The Horse Forum banner

1 - 5 of 5 Posts

·
Registered
Joined
·
1 Posts
Discussion Starter · #1 ·
I have an 8 year old TB mare hat I purchased the end of February. I have her a couple of weeks to settle in them started our training. She loaded right up in the trailer alone and with other horses. In a two horse and I have a four horse. Three weeks ago she just flat out refused to load. I tried every method I know - pressure from a whip with a bag ( not hitting her but moving it at her hind quarters), ropes, work the round one then try to loaf,two guys holding hands behind her like loading into the gate at the track, food, loading with another horse. She just shut down. I put the trailer in the paddock and fed her in there for a week. She would follow me right in and I could get her to load with the halter. Gave her a week off and just did some ground work. Tried loading her yesterday and she just stops. I can put one foot up for her and then she just decides to come in. She is not scared, she shuts down with pressure. Any advice here?
 

·
Super Moderator
Joined
·
14,704 Posts
Welcome to the Forum!!


Take the pressure off...
You are pressuring her to get in, she senses and feels that and reacts against it.
This is also a time of her testing your leadership abilities.
So she may have loaded into a trailer...
Was it this exact trailer?
If not, cause a 4 horse doesn't mean she trusts it...
Is it clean and if just cleaned what product did you use?
Is it bright and open looking?
Is it wide enough or are you asking her to enter through a narrow alley {slant with tack in back}?
Is it high enough?
Did you have a sick horse in it or transport one euthanized in it or a dead body of any species?
When she went in a trailer last time was she exposed to a really nice ride or was it bumpy, and fast hard braking...???
It can be many things to look for and try to figure out...for me, this is where I start.
I bet anything something happened to her that she has a triggering of and is looking for strong leadership and trust to go further when she is made to do something like trailer load.
To her, when you lead her she also knows next stop she either works or something unpleasant like a vet is waiting...
Food is a great enticement, to me though what changes is she follows you with food...when you trailer load she is being led.
Have you tried not being in front of her but sending her from behind to self-load as she may have been taught?
So many things to try different approaches to but keeping frustration out of it is not simple when you know they did and now won't....:evil:
Good luck.
:runninghorse2:
 

·
Registered
Joined
·
49,419 Posts
Take care if you have an unhitched trailer in the pasture, for her to freely load into. Either keep it hitched to a truck, or very solidly block out all the wheels. There is a danger if horse moves way to one side that the trailer could flip over on a side.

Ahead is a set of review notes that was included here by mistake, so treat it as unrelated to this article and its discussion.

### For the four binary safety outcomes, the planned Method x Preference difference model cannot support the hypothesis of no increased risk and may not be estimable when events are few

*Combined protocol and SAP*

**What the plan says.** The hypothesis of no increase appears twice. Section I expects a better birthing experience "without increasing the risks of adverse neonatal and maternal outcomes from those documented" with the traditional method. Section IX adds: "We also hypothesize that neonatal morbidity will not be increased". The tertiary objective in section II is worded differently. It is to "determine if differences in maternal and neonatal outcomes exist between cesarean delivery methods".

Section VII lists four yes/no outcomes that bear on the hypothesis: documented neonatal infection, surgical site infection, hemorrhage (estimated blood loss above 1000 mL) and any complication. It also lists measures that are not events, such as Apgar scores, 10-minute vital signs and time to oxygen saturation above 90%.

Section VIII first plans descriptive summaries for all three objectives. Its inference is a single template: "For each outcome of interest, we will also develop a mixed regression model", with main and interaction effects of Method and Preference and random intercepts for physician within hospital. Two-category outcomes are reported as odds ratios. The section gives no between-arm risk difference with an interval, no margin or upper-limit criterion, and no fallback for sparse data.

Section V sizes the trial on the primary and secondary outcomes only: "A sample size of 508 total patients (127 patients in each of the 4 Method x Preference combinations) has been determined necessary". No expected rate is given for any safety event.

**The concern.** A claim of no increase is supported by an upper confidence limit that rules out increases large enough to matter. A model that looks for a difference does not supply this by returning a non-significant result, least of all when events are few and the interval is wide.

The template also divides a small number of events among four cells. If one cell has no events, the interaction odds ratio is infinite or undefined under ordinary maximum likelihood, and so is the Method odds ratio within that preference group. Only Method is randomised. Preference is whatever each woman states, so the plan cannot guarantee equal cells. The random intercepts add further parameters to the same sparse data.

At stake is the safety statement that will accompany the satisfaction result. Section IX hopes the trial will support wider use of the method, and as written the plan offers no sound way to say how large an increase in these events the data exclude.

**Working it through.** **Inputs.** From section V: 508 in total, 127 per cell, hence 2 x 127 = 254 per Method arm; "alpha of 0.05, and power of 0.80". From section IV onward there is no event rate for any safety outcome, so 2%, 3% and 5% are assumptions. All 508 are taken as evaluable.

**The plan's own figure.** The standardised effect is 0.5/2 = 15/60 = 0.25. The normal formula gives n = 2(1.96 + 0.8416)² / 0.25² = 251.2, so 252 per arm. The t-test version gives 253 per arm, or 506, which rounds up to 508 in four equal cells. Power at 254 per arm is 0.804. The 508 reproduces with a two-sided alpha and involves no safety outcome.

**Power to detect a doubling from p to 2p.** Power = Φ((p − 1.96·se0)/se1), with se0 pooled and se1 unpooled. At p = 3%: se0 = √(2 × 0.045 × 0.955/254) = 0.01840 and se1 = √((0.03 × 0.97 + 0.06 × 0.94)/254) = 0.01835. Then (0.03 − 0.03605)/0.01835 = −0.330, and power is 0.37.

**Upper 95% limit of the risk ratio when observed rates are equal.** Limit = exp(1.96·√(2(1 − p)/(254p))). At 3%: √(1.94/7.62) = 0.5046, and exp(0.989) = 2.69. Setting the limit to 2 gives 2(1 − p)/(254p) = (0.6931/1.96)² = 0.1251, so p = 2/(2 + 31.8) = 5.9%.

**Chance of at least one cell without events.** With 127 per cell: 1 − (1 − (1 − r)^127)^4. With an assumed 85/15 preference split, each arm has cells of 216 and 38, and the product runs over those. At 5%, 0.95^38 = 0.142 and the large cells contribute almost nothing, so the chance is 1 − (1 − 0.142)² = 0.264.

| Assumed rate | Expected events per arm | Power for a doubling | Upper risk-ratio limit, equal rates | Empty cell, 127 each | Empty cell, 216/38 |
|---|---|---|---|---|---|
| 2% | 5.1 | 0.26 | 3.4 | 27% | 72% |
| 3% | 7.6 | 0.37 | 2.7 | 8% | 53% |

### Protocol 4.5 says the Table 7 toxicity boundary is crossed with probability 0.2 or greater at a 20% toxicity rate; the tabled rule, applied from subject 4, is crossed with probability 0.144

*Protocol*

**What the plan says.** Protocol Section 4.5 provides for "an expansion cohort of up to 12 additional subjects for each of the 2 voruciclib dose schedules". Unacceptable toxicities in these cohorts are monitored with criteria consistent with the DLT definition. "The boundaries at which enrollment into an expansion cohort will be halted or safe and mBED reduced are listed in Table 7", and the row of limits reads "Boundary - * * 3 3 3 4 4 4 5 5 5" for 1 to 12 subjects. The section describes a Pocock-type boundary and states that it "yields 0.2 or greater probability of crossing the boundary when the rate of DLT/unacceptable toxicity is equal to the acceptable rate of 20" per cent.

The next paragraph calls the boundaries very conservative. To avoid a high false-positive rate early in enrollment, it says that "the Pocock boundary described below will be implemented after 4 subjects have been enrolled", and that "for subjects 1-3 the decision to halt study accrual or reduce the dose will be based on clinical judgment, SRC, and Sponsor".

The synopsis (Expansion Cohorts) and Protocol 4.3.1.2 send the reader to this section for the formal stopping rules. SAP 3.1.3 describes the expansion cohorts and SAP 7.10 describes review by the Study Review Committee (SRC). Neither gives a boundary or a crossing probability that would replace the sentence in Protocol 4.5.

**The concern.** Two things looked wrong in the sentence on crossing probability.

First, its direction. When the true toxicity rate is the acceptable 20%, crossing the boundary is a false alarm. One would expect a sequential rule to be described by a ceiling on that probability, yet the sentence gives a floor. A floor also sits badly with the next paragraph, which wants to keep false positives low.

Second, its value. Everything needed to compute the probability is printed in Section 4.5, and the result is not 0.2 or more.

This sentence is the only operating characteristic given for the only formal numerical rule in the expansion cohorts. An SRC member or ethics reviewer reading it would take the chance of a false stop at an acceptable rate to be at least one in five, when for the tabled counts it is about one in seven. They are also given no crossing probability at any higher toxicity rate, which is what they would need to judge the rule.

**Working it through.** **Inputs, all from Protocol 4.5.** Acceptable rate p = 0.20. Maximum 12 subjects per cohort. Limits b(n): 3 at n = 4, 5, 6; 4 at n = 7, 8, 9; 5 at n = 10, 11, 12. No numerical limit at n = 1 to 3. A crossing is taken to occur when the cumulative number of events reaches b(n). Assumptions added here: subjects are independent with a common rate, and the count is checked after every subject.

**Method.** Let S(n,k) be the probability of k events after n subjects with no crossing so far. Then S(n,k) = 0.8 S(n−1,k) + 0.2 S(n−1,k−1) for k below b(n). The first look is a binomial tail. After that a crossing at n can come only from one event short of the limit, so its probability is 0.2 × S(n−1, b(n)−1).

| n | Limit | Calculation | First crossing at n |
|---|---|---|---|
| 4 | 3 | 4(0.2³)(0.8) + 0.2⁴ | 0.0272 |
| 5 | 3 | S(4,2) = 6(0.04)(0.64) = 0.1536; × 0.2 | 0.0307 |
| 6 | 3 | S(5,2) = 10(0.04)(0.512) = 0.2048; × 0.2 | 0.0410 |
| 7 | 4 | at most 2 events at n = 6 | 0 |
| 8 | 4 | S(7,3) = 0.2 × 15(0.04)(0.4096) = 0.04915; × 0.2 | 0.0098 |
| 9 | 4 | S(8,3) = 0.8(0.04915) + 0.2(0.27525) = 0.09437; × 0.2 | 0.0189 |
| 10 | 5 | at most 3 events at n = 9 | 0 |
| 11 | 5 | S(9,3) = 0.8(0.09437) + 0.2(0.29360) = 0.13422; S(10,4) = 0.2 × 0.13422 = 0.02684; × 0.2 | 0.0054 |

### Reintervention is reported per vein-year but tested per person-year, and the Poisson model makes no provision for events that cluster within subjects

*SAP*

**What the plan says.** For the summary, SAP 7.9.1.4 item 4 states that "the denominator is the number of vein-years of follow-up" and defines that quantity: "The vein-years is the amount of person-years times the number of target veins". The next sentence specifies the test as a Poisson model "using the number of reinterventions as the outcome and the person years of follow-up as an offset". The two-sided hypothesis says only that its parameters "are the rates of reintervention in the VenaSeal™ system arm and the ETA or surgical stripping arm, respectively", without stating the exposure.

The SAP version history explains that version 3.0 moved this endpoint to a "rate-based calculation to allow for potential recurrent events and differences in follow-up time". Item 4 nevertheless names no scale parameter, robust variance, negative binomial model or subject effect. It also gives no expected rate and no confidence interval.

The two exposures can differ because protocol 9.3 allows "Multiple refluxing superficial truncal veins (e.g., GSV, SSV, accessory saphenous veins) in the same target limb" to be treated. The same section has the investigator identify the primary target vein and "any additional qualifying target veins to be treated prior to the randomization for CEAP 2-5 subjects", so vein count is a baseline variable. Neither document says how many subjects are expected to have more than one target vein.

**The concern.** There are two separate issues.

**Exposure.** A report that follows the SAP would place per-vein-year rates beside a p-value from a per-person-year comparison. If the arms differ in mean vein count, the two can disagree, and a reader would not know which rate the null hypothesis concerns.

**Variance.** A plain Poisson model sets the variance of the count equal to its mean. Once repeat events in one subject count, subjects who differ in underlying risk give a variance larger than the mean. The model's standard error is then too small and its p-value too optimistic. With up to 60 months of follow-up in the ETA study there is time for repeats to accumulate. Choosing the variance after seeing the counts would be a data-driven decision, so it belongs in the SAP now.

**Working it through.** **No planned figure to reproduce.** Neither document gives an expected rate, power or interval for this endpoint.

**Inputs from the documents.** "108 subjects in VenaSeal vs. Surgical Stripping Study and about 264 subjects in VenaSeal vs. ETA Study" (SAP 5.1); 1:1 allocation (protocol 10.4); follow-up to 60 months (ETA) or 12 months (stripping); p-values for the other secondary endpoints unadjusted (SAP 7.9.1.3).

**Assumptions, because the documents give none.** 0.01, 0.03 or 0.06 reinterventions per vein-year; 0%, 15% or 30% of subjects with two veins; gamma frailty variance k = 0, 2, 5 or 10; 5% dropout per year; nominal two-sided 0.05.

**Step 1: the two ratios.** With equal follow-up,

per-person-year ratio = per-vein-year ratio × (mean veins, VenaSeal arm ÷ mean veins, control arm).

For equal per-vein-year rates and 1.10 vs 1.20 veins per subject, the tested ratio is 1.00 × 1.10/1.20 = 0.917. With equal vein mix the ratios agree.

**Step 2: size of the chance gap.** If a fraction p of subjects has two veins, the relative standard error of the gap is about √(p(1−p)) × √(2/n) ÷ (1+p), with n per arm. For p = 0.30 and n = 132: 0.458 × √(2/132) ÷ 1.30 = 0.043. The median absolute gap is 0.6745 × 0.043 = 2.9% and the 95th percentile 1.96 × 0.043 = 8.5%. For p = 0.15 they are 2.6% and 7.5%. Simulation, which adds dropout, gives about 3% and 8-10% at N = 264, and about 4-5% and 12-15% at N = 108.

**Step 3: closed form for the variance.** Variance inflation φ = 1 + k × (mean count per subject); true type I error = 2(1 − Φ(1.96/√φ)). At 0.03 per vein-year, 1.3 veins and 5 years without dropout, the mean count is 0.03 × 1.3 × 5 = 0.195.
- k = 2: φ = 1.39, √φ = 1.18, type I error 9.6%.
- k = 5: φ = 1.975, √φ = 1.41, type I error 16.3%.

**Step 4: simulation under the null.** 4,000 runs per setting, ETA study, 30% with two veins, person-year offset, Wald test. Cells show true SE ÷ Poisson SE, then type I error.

·
Registered
Joined
·
3,175 Posts
Take care if you have an unhitched trailer in the pasture, for her to freely load into. Either keep it hitched to a truck, or very solidly block out all the wheels. There is a danger if horse moves way to one side that the trailer could flip over on a side.
^^
This, the wheels blocked and also some blocks under the front and back to keep it from tipping back as the horse steps in. This happens more if a ramp load,
Best is to have the trailer hooked to the truck for stability.
 

·
Premium Member
Joined
·
23,897 Posts
I sus she just decided to test you a few weeks back - decided to see whether saying 'no' would work for her. And it did. Further, with all the different things you 'tried' but didn't work, you may well have made her nervous.

So... for a horse that goes on well & reliably & then one day does not, assuming there's nothing wrong - with trailer or horse, I would have got 'stronger' with her. I wouldn't mess around flapping a bag on a stick near her - that could well upset her, but sounds like she just learned it's best ignored & you aren't effective with it. I'd use a stick, tail of the rope, whatever, and actually hit her with it, rythemically, whenever she was resisting me. Not enough to hurt really, more to be unpleasant, give her cause to want to move forward to stop the irritation.

The *instant* she even takes the smallest step forward, you quit all pressure - that is what should 'work' for her, so you need to ensure it does. That is also the time, if you want to use it, to give her a food treat. Then just rinse & repeat. After a number of repetitions, she will quit resisting. BUT you need to ensure THAT works for her too. If there are now bad associations with the trailer, just making her get on doesn't work for her. So reward those 'baby steps' along the way, such as feet on the ramp/head in the door, whatever. And when you do get what you want, reward her & take her out again straight away. Ensure THAT works for her too.
 
1 - 5 of 5 Posts
Top